THE ENORMOUS SUM OF ZERO: As Max Bialystock, Mostel extols the bounties of the producers’ life to his nebbishy star-struck accountant, Leo Bloom (Gene Wilder), in Mel Brooks’s first full-length feature film, which the Center for Jewish History will screen on Monday as part of its ‘Jewish Humor in America’ series.
‘The Producers,” Mel Brooks’s first full-length feature film, was released in 1968 not long after his comedy routine, “The 2000 Year Old Man,” had Yiddishized the whole of human history. Starring Zero Mostel (born Samuel Joel Mostel) and Gene Wilder (born Jerome Silberman), the movie won an Oscar for Brooks (born Melvin Kaminsky) for best original screenplay. It thus proved to be a kind of delayed revenge not only on Hitler and the death camps, but on four decades of studio moviemaking when Jews had the choice of changing their names (like John Garfield, ne Julius Garfinkle) or noses (like Everett Sloane) in order to get Hollywood parts.
From the opening moment of this riotous film, it is obvious we’re not in Kansas any more. Following a shadow play of frenzied lovemaking glimpsed through the smoked window of a producer’s office, the door opens to reveal not Clark Gable and Carole Lombard locked in embrace but the enormous sum of Zero, bulging in a red smoking jacket, his patented strands of hair plastered over his forehead like seaweed on a rock. As Max Bialystock, producer supreme, he is wooing one of his octogenarian female backers (“Do you have the little checkee?”) with his customary blend of predatory charm and unconstrained ferocity. Not to mention transformative grace — he can turn himself into a purring cat with the same ease that he once changed into Eugene Ionesco’s rhinoceros.
No, we’re not in Kansas with Dorothy and Toto, we’re in the Catskills with Sid Caesar and Carl Reiner, where Brooks cut his comic eyeteeth. Why else name your hero after an item of Jewish bakery and the Polish shtetl that originated it? And what about making Bialystock’s partner — the neurasthenic CPA, Leo Bloom — a namesake of James Joyce’s Jewish wanderer (Zero coincidentally had performed the part in the off-Broadway “Ulysses in Nighttown”). Hysterically inhabited by the blue-eyed, curly-headed Wilder as an infantile regressive groping a blue blankie, Bloom is a hissy-fit Faust corrupted by a Shubert Alley Mephistopheles who has wrested from him the secret if not of eternal life then of unlimited capital gains — producing the worst musical in history. In the climactic seduction scene, Bialystock wins Bloom’s soul by infantalizing him with colored balloons, laps on the merry-go-round and a boat ride in Central Park (“I’m happy,” shrieks the delirious accountant).
We’re happy too, and in the scenes that follow, Brooks delights us further with characters like the Nazi playwright Franz Liebkind (Kenneth Mars, who will later rehabilitate his incomparable Kraut accent as the police chief in “Young Frankenstein”); the transvestite director Roger De Bris (Christopher Hewett) and his campy aide-de-camp Carmen Ghia (Andréas Voutsinas), and Dick Shawn as a pothead Hitler in a musical so tasteless that it freezes the audience into an oil painting of paralyzed horror. “Don’t be stupid, be a smarty/ Come and join the Nazi Party,” Brooks chants in his unmistakable New York accent, a line he will expropriate decades later as a voiceover in the Broadway musical. Like that current megahit, the movie manages to offend virtually everybody: Jews, Germans, gays, radical feminists, handicapped old ladies and actors (“have you ever eaten with one?”). Brooks will get to blacks a few years later in “Blazing Saddles.” But his biggest butt is Hitler’s Third Reich, reduced to a Busby Berkeley routine featuring buxom chorines in Wagnerian headdresses and black-shirted storm troopers goose-stepping to “Springtime for Hitler” (the movie’s original title).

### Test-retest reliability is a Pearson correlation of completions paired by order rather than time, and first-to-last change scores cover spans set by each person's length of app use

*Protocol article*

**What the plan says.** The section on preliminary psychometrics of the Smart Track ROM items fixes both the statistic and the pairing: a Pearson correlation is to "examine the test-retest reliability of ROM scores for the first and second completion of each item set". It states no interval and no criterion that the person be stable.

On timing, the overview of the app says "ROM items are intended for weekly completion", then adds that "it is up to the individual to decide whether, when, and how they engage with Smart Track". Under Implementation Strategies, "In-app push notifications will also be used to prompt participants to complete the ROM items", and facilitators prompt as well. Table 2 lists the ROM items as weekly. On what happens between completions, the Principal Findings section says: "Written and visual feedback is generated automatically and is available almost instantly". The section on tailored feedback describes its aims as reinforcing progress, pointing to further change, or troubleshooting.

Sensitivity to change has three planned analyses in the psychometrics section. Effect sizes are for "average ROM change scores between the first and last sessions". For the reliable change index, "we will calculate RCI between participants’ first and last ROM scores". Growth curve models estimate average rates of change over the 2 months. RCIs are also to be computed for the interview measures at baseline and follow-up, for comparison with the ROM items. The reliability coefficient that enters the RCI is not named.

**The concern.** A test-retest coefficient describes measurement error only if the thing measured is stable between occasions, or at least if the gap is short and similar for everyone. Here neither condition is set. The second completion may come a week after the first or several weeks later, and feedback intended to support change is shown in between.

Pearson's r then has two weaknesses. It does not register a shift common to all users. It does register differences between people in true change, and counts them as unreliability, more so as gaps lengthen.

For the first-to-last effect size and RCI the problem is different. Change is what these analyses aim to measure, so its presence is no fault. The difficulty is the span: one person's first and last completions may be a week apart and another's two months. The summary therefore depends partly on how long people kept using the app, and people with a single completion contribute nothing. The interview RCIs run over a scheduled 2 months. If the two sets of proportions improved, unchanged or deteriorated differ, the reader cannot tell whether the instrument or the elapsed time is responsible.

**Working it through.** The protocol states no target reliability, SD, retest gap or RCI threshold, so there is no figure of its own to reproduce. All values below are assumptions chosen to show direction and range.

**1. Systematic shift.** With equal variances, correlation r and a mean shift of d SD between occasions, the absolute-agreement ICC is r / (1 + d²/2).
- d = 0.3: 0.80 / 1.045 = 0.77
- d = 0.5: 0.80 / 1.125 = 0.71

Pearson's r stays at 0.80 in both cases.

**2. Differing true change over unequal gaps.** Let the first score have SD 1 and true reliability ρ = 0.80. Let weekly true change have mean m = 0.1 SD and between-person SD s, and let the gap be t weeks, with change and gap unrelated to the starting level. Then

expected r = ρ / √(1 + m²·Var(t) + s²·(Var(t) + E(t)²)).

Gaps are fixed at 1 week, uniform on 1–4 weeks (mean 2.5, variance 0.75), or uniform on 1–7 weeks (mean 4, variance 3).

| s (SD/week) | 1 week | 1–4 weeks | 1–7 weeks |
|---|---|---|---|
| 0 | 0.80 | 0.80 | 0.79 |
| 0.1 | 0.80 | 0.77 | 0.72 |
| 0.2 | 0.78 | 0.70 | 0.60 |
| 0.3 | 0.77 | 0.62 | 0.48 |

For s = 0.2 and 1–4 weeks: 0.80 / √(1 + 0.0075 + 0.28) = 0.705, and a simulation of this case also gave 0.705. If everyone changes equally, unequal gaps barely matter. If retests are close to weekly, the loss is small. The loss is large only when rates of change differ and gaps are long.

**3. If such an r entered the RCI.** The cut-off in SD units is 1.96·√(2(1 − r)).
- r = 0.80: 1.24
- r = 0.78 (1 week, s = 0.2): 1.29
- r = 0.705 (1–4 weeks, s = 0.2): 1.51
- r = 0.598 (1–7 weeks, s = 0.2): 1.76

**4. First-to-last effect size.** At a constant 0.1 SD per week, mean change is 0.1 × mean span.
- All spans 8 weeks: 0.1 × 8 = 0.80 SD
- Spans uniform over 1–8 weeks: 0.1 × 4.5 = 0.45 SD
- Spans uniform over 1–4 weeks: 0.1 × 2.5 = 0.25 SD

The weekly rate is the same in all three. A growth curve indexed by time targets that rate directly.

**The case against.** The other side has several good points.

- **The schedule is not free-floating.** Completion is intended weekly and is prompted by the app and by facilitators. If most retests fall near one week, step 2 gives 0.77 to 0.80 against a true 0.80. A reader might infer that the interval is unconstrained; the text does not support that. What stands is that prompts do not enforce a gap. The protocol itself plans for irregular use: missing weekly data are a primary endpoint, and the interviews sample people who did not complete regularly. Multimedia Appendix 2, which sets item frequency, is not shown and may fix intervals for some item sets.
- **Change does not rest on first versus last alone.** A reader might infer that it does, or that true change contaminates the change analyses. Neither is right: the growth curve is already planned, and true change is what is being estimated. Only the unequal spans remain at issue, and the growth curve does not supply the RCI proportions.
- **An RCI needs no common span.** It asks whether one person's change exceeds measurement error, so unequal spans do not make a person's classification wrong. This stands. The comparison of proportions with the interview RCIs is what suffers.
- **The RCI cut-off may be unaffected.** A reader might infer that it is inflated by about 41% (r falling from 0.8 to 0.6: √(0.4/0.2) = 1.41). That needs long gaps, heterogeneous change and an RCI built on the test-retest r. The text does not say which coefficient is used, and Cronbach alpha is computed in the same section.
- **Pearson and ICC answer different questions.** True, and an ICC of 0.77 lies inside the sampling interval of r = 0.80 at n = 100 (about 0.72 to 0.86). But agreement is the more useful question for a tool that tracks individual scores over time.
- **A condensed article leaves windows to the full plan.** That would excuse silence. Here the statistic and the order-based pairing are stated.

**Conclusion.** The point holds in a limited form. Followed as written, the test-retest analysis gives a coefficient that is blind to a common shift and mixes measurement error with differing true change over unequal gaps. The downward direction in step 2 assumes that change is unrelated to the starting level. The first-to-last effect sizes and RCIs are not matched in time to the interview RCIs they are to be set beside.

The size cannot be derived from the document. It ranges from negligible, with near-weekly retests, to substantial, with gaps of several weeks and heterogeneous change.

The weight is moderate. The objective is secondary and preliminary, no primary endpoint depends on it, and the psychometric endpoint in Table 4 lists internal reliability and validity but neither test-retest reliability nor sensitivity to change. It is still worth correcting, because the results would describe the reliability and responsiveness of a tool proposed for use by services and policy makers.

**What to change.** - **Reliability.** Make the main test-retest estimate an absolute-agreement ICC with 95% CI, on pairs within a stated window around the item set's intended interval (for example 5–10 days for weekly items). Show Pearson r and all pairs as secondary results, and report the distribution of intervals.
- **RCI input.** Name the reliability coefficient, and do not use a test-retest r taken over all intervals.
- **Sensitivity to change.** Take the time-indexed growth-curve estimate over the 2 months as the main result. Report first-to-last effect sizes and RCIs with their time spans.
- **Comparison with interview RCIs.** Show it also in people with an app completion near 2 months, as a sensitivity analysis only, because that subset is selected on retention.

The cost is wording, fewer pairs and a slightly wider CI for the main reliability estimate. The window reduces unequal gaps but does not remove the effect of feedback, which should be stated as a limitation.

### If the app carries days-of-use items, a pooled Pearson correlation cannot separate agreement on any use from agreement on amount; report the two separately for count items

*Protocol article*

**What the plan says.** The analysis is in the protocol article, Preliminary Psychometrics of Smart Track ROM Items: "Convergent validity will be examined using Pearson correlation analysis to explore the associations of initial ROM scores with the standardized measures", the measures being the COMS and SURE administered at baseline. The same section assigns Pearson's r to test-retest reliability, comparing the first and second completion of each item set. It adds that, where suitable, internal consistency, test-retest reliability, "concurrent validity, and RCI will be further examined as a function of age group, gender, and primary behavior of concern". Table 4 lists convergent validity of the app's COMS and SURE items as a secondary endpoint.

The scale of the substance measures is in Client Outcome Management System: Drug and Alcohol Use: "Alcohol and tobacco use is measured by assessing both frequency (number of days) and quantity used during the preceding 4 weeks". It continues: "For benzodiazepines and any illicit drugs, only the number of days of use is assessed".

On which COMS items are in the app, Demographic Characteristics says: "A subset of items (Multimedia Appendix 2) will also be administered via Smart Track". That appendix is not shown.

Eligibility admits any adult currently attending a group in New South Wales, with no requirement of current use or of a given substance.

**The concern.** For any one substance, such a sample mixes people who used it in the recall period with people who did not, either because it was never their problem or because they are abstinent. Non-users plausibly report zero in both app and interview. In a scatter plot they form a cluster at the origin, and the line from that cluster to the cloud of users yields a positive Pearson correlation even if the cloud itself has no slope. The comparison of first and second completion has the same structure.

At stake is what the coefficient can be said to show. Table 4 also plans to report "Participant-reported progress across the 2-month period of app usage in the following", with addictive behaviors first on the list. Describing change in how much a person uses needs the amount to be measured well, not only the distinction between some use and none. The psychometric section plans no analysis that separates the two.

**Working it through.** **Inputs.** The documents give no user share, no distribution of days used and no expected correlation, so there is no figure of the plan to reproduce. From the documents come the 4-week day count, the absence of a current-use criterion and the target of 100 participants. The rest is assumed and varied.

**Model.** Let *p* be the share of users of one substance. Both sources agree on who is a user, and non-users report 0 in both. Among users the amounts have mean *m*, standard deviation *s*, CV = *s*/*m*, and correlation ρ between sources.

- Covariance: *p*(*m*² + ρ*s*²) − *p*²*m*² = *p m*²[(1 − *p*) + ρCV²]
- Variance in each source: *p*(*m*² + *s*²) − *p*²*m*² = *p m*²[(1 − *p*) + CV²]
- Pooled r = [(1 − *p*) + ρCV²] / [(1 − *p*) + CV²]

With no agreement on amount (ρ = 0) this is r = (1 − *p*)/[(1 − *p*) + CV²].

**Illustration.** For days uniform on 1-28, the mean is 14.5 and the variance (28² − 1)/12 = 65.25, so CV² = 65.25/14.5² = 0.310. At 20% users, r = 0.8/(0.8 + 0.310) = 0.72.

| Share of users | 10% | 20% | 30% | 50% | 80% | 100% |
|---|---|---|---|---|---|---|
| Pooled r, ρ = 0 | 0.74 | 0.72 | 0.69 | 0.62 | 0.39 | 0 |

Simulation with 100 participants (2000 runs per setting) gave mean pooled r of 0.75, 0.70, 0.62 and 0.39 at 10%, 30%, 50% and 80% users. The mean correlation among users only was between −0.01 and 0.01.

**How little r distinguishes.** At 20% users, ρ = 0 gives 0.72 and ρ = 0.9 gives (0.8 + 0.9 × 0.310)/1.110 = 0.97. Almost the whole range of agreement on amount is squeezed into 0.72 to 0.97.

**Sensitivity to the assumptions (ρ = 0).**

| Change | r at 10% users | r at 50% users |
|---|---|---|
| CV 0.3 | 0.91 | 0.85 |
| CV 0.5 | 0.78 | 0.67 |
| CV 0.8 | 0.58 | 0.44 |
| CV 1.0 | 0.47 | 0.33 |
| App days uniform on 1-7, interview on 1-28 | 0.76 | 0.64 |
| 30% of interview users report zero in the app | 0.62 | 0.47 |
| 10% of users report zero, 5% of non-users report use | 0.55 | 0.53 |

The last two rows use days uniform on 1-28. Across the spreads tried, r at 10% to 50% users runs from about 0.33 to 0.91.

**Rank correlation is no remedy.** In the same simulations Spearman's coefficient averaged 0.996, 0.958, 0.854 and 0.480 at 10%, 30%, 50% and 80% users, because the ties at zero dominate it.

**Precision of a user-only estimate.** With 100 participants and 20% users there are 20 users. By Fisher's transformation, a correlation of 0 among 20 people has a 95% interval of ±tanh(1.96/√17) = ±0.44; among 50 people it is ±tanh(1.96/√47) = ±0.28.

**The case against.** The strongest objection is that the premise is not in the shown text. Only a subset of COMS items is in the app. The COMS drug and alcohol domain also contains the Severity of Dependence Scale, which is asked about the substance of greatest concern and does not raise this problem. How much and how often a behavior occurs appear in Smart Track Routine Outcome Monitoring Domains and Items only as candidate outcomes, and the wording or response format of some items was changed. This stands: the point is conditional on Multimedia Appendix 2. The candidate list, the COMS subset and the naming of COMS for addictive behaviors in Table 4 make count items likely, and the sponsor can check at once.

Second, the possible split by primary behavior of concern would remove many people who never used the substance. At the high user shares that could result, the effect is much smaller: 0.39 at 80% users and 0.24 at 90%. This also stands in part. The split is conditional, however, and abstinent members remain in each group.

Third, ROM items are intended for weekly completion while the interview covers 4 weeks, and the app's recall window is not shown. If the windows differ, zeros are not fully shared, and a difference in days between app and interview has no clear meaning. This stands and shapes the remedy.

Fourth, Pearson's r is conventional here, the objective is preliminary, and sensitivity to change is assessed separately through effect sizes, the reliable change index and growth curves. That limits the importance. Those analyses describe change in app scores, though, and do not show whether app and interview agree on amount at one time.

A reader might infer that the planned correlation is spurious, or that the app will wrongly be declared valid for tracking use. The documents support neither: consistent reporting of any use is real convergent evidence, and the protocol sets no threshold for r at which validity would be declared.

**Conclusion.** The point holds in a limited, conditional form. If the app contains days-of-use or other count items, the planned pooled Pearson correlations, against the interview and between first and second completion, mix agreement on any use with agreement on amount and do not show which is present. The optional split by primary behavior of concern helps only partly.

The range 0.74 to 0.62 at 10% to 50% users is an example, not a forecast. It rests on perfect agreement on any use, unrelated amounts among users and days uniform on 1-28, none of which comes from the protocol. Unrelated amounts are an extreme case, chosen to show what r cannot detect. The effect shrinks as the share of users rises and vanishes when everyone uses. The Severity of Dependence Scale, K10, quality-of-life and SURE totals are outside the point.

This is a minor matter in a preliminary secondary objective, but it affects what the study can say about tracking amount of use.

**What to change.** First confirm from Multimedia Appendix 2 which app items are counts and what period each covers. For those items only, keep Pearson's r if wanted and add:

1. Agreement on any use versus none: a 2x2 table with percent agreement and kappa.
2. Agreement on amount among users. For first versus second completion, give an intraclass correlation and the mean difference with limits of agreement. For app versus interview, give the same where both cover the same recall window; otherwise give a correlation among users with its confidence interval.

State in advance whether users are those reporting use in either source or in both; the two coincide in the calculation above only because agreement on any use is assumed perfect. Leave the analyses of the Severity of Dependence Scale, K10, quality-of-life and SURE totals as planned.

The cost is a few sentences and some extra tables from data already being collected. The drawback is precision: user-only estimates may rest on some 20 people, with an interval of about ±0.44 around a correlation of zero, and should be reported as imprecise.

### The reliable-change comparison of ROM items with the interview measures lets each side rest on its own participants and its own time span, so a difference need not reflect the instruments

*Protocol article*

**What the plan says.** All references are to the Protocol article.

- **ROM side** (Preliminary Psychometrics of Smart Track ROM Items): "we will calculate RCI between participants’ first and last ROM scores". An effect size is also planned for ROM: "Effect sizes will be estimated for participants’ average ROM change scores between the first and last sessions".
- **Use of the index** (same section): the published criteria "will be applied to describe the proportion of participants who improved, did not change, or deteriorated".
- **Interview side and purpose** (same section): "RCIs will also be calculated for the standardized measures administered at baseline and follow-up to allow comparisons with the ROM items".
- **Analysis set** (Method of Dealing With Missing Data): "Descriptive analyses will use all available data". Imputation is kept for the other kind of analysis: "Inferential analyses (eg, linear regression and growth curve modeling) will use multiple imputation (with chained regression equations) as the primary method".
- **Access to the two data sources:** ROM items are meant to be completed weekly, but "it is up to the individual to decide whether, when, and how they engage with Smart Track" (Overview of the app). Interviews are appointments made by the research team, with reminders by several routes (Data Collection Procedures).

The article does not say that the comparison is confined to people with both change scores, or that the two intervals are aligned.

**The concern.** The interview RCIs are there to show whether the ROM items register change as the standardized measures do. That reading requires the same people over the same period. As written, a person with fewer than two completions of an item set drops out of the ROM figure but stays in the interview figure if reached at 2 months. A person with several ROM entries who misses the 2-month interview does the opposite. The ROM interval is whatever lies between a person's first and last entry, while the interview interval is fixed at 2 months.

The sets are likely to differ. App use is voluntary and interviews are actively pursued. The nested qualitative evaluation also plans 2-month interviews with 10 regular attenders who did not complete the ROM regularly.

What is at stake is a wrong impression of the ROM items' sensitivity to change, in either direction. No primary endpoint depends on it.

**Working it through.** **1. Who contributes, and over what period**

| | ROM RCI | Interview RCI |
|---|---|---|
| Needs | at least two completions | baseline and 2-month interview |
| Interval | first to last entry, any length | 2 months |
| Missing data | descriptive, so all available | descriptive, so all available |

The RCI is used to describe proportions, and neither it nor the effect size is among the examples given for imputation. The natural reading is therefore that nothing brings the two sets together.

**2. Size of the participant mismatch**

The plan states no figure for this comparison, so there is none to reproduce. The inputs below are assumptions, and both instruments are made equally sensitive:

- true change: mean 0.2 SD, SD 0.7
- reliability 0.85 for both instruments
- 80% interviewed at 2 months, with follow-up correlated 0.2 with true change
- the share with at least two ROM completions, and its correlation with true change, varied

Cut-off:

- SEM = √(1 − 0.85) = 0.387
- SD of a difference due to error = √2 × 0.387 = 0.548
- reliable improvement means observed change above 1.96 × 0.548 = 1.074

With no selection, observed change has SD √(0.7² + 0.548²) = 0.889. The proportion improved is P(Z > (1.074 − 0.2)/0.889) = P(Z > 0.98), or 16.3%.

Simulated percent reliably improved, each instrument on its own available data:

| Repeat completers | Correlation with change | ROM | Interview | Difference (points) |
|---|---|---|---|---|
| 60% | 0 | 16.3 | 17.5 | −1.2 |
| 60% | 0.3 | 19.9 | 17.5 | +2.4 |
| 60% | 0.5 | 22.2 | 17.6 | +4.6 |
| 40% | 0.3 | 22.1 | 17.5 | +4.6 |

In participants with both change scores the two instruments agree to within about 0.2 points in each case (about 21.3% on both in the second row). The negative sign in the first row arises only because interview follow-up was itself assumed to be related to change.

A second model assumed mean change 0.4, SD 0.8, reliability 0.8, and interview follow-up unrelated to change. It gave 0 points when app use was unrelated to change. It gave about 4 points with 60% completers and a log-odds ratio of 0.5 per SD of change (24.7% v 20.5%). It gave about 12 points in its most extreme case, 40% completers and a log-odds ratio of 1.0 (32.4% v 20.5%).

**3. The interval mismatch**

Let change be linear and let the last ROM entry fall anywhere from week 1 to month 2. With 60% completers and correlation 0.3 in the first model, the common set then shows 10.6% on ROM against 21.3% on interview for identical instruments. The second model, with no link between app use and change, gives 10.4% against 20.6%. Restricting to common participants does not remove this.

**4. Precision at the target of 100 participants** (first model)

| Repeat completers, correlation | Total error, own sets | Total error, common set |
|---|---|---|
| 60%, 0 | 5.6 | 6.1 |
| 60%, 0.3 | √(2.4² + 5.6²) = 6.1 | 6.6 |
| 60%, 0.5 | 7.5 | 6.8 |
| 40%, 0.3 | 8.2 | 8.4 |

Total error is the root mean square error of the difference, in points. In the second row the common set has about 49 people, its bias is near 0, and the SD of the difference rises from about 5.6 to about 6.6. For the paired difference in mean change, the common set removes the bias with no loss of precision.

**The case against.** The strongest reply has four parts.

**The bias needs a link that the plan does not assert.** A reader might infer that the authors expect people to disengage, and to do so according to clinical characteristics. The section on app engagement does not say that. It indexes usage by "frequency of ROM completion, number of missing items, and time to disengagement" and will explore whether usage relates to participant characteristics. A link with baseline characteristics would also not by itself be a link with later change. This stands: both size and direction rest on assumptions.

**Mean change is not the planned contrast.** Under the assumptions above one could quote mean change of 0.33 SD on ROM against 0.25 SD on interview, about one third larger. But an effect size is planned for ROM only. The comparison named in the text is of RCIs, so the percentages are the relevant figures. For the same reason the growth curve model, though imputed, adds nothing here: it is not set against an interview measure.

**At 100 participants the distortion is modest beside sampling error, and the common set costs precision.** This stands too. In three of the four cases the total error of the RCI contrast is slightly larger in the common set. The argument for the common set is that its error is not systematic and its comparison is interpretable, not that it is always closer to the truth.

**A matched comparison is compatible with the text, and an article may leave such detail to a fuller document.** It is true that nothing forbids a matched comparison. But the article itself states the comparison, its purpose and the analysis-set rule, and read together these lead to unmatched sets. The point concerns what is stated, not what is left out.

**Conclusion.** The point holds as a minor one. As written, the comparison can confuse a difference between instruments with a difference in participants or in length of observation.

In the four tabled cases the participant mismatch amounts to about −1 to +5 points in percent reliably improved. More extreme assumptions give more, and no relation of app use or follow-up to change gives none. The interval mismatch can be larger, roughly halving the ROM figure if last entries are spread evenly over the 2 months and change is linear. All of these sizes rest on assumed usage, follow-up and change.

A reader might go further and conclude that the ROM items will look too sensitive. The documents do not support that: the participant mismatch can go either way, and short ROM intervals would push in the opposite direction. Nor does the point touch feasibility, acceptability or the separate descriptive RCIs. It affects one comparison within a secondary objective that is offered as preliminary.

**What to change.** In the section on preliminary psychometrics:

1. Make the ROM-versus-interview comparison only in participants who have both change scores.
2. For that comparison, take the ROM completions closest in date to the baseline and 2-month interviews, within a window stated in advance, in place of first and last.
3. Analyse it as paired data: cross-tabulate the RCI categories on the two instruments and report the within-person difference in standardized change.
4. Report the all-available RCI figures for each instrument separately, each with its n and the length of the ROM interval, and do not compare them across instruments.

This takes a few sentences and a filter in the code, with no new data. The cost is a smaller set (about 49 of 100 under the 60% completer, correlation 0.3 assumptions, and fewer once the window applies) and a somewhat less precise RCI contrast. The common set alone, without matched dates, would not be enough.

There is a girly show in the movie called “War and Piece.” Later on Broadway, Brooks will improve and Judaize his weakness for bad puns with the theater posters on Bialystock’s wall: “This Too Shall Pass,” “The Breaking Wind,” “A Streetcar Named Murray,” “She Shtups to Conquer,” “Katz” and “High Button Jews.” The posters on Brooks’s wall — the comic oater “Blazing Saddles,” the Chaplinesque “Silent Movie,” the Cecile B. De Mille takeoff “History of the World Part I,” the Hitchcock send-up “High Anxiety,” the monster movie lampoon “Young Frankenstein,” even his later efforts (less successful despite great titles such as “Robin Hood: Men in Tights”), reveal Brooks’s determination to subject every Hollywood genre to merciless Yiddish parody. It is a natural development for Melvin Kaminsky, the Jew who killed Hitler by making him the object of relentless, if always uproarious, show-biz ridicule.
Robert Brustein, the founding director of the American Repertory Theatre, is creator of the musical “Shlemiel the First.”This article has been commissioned by the Center for Jewish History in conjunction with its “Jewish Humor in America” film series. “The Producers” will be screened January 27 at 7 p.m. at the Center for Jewish History, 15 W. 16th St., introduced by Forward managing editor Andrew Silow-Carroll. For further information please call 917-606-8200 or visit the Center’s Web site at www.cjh.org.